Industrial facilities that generate CO2 from fossil sources will be useful in the short term when generating PtL. Over the long term, however, they can be replaced by streams of biogenic carbon from waste and sustainable biomass. When the technology matures, direct air capture (DAC) can provide unlimited CO2 and entirely close the carbon loop. Unlocking the potential of DAC will require a number of advances, including innovative carbon monetization, strategic funding and investment partnerships, accelerated technology scaling, and new regulatory incentives. Although small-scale players are currently pursuing DAC technology, it could take more than a decade before enough air-sourced CO2 is available for at-scale synthetic fuel production. In the meantime, many biogenic plants will be needed to scale PtL jet fuel production.

Optimizing fuel synthesis for efficiency

PtL fuels are created in two primary pathways: fuel synthesis and methanol to jet. Both require a first step to create synthesis gas, or “syngas,” which is primarily a mixture of carbon monoxide and hydrogen. Syngas can be produced using either co-electrolysis or reverse water gas shift (RWGS). The co-electrolysis step eliminates the discrete production of hydrogen and creates syngas in a single step, whereas RWGS requires renewable or low-carbon hydrogen as a precursor to syngas generation. If co-electrolysis can mature as a syngas-generation step, it will have several advantages over RWGS, including lower levelized fuel production costs due to capital cost savings from the combined hydrogen and syngas production steps. Co-electrolysis is potentially a more efficient process due to heat recovery and integration with the fuel synthesis step. Beyond these two methods, several companies are experimenting with novel and potentially groundbreaking technologies.

Balancing the relative proportions of output products to commercialize the by-products of jet fuel

By-products of PtL will help decarbonize other applications besides aviation. For instance, trucking fleets around the world can use synthetic diesel from the PtL process as a sustainable substitute. Balancing the output ratio of PtL and other by-products can maximize the commercial value of PtL facilities. At present, companies have few near-term regulatory incentives to produce PtL jet fuel. As demand shifts and legislation is enacted to support aviation decarbonization, players will need to shift production from diesel and petrol fuels to kerosene, taking care not to leave road transport applications short of low-carbon fuel.

How PtL production could scale by 2050

Work is under way to understand how the aviation industry can achieve its sustainability ambitions as annual jet fuel demand rises toward 500 million metric tons (Mt) in 2050. Demand for PtL is estimated to be in the range of 140 to 280 Mt that year (Exhibit 2). Meeting future demand for SAF almost certainly will require a mix of production technologies, such as hydrotreated esters and fatty acids, in addition to PtL.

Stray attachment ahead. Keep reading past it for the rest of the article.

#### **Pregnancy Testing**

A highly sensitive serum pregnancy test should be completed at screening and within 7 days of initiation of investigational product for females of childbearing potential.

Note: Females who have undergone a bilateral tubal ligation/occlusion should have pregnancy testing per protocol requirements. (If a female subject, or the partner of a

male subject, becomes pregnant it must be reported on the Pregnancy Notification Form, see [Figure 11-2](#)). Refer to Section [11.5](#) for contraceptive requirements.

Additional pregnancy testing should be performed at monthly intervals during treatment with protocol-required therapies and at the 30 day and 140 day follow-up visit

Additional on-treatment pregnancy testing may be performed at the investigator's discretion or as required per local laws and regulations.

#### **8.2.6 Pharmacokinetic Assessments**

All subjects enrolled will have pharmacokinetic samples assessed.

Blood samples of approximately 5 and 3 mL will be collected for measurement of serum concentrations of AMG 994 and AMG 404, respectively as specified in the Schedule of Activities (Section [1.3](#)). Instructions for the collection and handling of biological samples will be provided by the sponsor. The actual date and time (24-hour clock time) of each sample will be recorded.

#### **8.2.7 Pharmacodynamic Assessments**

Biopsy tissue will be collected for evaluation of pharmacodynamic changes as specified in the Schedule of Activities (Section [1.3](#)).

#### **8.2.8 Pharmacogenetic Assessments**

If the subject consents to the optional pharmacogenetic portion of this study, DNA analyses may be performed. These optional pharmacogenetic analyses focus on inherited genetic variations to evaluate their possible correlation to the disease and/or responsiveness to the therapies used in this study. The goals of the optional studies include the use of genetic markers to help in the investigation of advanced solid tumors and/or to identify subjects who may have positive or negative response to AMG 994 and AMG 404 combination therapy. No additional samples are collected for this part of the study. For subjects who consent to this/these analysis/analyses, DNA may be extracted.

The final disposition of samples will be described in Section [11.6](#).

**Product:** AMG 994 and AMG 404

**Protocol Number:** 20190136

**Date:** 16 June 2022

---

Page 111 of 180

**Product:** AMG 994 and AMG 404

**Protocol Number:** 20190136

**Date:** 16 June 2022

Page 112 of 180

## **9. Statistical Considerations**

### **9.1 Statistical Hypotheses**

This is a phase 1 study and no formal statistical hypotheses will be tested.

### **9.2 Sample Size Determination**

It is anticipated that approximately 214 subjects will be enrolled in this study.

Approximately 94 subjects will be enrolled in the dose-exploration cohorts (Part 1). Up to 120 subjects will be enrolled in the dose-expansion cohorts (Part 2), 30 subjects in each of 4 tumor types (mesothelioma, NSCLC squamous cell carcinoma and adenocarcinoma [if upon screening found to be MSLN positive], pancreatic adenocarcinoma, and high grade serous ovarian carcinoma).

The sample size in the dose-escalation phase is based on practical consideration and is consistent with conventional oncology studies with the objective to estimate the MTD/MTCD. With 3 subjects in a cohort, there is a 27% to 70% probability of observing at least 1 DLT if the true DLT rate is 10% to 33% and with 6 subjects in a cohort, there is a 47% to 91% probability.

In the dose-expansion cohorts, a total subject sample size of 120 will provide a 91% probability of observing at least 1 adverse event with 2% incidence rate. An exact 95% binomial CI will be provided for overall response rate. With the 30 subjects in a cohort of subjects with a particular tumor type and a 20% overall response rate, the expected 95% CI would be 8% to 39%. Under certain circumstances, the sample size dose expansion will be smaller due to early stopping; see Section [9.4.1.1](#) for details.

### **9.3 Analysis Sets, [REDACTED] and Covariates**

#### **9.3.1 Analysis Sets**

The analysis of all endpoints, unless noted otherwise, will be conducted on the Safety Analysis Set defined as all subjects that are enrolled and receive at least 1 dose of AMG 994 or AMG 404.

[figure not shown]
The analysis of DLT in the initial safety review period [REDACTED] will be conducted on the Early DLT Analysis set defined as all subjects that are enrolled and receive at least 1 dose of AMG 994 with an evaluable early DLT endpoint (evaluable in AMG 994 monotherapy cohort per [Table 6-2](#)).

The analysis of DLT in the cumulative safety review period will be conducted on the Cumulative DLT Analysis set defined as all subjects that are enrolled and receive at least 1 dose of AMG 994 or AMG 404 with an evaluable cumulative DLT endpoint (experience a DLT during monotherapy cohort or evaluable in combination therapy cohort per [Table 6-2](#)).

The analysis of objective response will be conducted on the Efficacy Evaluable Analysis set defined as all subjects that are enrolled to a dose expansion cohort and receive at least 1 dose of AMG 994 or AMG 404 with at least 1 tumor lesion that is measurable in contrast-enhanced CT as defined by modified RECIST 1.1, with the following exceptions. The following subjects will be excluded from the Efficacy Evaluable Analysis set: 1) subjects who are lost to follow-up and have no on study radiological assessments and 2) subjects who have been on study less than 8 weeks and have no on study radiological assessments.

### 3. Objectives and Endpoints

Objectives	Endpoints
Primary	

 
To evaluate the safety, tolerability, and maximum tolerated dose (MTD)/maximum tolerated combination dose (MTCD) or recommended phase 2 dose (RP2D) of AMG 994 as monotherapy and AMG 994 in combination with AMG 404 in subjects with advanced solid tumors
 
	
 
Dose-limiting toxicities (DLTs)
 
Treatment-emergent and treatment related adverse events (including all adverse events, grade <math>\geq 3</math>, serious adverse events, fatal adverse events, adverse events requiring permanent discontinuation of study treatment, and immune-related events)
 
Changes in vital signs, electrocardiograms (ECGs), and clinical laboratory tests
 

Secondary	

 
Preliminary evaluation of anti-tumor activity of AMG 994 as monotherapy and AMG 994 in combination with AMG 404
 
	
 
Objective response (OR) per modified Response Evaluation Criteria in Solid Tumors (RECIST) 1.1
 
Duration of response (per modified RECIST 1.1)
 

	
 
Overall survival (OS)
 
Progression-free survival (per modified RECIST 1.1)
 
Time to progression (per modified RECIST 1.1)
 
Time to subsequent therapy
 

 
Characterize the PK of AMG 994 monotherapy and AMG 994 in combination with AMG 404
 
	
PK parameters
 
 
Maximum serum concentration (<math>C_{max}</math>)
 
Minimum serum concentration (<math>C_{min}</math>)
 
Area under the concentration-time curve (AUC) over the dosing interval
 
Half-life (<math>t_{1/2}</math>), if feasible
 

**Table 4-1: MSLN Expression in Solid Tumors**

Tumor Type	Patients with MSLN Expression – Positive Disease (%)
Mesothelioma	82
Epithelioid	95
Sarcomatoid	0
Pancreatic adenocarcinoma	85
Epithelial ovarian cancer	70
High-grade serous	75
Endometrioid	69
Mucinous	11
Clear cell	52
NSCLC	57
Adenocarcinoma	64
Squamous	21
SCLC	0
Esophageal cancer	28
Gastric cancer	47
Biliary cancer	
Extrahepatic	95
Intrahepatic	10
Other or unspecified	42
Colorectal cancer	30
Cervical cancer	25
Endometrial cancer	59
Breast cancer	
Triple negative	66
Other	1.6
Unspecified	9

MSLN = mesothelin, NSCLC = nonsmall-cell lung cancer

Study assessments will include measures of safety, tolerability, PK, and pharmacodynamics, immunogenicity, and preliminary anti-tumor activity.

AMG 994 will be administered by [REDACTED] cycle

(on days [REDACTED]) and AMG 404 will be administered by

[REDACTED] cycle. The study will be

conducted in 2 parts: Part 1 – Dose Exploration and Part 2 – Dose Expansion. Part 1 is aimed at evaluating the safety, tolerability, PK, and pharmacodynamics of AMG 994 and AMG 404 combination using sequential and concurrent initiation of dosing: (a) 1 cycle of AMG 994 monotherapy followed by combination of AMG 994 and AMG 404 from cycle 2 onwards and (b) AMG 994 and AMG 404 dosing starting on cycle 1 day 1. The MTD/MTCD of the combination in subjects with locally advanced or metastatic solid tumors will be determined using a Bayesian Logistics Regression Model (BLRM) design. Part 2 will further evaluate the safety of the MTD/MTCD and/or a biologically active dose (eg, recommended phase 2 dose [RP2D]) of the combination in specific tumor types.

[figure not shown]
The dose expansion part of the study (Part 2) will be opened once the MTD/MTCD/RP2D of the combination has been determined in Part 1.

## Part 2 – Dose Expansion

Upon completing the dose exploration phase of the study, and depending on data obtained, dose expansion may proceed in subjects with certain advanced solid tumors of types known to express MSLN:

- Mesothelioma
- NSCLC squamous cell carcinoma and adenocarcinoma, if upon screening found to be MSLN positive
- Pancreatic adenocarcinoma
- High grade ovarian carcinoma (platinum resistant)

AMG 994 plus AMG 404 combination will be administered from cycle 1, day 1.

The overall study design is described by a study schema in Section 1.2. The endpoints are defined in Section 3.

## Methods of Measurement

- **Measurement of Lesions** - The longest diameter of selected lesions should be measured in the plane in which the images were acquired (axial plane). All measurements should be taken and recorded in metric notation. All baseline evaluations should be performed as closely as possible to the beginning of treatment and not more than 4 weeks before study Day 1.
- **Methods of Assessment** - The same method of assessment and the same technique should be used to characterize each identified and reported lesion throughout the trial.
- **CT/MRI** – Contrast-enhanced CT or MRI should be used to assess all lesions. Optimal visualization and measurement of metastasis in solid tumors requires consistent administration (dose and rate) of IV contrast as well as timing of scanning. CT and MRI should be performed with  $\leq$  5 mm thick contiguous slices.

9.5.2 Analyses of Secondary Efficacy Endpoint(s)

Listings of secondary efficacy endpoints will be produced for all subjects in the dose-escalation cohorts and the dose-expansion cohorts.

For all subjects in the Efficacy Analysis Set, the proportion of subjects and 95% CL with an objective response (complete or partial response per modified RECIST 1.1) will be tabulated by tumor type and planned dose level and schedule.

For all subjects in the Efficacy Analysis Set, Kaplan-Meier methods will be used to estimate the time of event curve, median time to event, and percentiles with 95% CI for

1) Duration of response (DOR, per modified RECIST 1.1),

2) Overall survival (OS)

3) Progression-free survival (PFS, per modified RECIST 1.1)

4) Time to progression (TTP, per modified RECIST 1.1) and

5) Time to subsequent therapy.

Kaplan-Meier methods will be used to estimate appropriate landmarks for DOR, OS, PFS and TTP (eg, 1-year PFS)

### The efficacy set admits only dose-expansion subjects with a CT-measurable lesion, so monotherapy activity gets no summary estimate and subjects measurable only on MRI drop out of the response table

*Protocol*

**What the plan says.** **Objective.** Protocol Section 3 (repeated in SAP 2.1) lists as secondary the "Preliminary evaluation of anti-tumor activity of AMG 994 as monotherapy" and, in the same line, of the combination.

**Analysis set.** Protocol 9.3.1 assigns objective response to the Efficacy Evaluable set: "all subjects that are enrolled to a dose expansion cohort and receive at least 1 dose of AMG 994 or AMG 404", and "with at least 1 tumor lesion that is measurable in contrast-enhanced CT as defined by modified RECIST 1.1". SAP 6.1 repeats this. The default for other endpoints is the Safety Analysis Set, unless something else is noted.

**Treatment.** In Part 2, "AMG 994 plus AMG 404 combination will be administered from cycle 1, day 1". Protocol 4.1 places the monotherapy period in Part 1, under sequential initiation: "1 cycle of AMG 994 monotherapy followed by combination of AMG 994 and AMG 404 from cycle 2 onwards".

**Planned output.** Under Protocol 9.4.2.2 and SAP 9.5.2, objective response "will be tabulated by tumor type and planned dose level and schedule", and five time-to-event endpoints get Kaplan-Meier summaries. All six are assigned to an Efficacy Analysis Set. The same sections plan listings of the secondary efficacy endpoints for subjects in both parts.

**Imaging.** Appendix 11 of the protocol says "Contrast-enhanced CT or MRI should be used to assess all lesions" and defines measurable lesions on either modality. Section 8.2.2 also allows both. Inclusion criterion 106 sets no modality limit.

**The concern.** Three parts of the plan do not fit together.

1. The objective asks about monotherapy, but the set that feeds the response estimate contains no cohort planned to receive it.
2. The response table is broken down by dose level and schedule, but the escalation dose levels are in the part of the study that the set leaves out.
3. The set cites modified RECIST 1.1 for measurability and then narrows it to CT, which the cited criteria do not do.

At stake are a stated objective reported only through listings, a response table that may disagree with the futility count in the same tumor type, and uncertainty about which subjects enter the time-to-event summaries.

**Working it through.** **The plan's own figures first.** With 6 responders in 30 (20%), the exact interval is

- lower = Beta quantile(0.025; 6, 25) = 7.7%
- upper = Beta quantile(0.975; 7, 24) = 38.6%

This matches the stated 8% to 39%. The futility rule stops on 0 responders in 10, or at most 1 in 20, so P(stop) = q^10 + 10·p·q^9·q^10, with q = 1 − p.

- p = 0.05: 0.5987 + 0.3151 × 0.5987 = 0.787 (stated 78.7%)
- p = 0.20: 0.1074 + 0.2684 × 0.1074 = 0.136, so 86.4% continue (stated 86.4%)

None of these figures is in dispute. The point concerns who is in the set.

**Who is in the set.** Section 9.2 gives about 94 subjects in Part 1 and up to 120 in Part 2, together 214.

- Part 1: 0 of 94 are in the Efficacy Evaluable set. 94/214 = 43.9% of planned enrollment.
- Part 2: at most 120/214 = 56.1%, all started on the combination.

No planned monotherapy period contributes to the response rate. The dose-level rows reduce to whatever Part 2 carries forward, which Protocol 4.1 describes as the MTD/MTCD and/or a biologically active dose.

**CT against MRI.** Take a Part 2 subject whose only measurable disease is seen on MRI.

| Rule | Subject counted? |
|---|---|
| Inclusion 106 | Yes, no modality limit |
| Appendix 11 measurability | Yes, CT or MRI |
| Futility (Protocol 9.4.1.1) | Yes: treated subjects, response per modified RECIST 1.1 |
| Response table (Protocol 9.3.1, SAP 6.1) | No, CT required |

Exhibit 2
Exhibit 2

Rapid R&D is required both now and in the coming years, along with faster-than-anticipated cost declines for renewable electricity, to reduce PtL input costs to lower than $15 to $20 per megawatt-hour. Annual PtL jet fuel production will need to rise from the roughly 100,000 tons of capacity announced through 2025 to ten million to 105 million tons by 2035, a potential thousandfold increase in ten years. Substantial capital will be required to meet PtL demand—potentially, a cumulative total of $3 trillion to $4 trillion between 2022 and 2050. The capital intensity of PtL means investors will need to play a significant role in production expansion.

Each region will play a unique role in scaling PtL. In the near term, while DAC is still subscale, regions with high biogenic carbon will have an outsize role in satisfying global PtL demand. Regions with concentrated point-source emissions should act now to lock in access for PtL producers. Brazil, Chile, and Uruguay, as well as regions in North America, Northern Europe, and China, stand out as potential early adopters.

The signposts of progress

The first priorities for scaling PtL are lowering the cost of renewable hydrogen and collecting enough carbon, first from biogenic and industry point sources and eventually from DAC, to achieve near-zero net carbon emissions. There are three main milestones to watch for on the road to scaling PtL to the required volumes by 2050:

  • Renewable-electricity cost reductions of about 30 percent, achieved through additional scaling and greater efficiencies
  • wider commercial availability of high-efficiency PtL technology, leading to cost reductions of about 50 percent
  • efficient DAC of carbon, resulting in 50 to 80 percent cost reductions

Even with the aforementioned cost reductions, PtL, like other forms of SAF, likely will remain more expensive than conventional jet fuel in the decades to come, so market-based interventions and policies that help bridge this cost differential will be essential to reach net zero by 2050.

Read the full report on which this article is based in the attachment. 


Bernd Heid is a senior partner in McKinsey’s Cologne office, Nathan Lash is a solution manager in the Boston office, Robin Riedel is a partner in the San Francisco office, and Daniel Riefer is an expert associate partner in the Munich office.

Source: McKinsey